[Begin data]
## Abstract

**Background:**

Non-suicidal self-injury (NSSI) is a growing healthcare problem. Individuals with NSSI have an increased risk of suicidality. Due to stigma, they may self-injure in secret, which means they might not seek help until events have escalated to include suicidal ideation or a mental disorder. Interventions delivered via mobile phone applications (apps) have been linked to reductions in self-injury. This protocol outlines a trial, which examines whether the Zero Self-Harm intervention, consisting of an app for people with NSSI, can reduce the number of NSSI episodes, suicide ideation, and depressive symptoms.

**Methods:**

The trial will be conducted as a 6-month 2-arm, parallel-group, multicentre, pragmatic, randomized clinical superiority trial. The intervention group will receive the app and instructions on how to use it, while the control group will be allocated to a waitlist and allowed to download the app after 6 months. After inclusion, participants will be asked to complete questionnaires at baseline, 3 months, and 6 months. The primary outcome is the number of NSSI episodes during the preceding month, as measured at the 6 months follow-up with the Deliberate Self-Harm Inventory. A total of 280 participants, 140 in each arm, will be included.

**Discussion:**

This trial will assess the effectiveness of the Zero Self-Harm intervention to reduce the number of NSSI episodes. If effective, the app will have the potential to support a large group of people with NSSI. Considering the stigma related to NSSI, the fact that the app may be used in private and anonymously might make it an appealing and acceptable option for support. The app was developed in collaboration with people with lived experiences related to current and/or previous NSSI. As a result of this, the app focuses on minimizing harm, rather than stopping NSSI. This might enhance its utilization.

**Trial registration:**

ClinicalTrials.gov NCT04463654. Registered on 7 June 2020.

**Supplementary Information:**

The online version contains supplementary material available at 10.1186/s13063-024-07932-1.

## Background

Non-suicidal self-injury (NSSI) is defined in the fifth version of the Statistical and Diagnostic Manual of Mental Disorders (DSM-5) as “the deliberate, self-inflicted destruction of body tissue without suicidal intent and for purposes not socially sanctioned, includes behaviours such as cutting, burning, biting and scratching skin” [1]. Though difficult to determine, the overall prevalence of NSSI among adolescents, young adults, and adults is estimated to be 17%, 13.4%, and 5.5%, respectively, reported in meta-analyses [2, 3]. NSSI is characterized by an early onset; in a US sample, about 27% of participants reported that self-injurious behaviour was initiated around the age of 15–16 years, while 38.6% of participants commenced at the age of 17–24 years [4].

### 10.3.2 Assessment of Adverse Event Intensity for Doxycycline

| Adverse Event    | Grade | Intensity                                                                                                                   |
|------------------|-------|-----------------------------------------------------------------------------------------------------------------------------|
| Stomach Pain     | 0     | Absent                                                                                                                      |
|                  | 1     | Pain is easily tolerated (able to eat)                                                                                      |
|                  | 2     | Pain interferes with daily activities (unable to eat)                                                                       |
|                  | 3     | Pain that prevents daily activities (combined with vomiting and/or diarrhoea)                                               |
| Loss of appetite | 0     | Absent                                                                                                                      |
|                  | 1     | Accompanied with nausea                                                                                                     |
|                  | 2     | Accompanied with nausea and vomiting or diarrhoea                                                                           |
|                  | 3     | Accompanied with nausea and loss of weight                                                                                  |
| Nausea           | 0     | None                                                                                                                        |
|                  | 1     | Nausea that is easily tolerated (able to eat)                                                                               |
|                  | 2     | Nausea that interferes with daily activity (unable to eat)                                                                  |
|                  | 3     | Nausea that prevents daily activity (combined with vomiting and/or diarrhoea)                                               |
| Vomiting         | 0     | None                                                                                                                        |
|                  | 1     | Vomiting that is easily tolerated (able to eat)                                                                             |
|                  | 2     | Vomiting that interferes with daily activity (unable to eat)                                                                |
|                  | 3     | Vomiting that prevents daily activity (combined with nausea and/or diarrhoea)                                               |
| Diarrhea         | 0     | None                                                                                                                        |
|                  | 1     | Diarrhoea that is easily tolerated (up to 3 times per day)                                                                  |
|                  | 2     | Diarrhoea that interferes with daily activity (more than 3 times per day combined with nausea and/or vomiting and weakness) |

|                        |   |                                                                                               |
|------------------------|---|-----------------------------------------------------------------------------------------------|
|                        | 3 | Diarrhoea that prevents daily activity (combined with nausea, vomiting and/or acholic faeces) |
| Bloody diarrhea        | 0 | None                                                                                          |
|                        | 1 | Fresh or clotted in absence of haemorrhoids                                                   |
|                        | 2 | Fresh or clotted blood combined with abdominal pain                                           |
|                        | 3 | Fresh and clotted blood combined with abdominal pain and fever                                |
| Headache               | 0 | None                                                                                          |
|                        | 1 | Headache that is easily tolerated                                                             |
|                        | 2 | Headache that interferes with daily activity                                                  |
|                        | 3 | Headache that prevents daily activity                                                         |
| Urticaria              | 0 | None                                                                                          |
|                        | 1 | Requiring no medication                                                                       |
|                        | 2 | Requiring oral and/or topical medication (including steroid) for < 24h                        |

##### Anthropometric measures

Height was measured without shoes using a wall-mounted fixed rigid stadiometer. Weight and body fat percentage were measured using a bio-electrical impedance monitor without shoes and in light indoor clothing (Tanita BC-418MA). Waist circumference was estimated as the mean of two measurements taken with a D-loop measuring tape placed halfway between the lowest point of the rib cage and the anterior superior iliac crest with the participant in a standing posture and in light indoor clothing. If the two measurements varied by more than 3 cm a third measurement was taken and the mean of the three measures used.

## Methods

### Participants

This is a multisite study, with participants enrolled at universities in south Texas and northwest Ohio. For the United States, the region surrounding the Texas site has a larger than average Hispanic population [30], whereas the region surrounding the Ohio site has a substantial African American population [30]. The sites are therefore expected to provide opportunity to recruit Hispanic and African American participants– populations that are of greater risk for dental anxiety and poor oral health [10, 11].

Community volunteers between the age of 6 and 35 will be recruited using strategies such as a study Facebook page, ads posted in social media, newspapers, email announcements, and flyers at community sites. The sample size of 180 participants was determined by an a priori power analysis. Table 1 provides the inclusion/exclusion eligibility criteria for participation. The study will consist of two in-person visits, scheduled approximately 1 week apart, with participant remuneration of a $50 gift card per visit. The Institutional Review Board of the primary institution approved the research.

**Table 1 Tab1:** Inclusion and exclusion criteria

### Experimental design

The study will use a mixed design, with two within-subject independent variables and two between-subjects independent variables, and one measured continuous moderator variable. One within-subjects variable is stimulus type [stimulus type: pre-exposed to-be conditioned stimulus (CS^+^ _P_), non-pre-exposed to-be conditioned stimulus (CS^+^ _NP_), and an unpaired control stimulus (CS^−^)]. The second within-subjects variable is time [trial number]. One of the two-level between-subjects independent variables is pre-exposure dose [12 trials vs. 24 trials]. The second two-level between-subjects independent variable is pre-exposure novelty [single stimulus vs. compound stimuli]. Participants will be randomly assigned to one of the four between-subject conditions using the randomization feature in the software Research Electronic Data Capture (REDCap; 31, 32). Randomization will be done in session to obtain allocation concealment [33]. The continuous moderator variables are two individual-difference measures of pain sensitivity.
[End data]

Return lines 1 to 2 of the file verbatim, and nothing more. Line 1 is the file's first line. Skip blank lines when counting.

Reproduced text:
## Abstract

**Background:**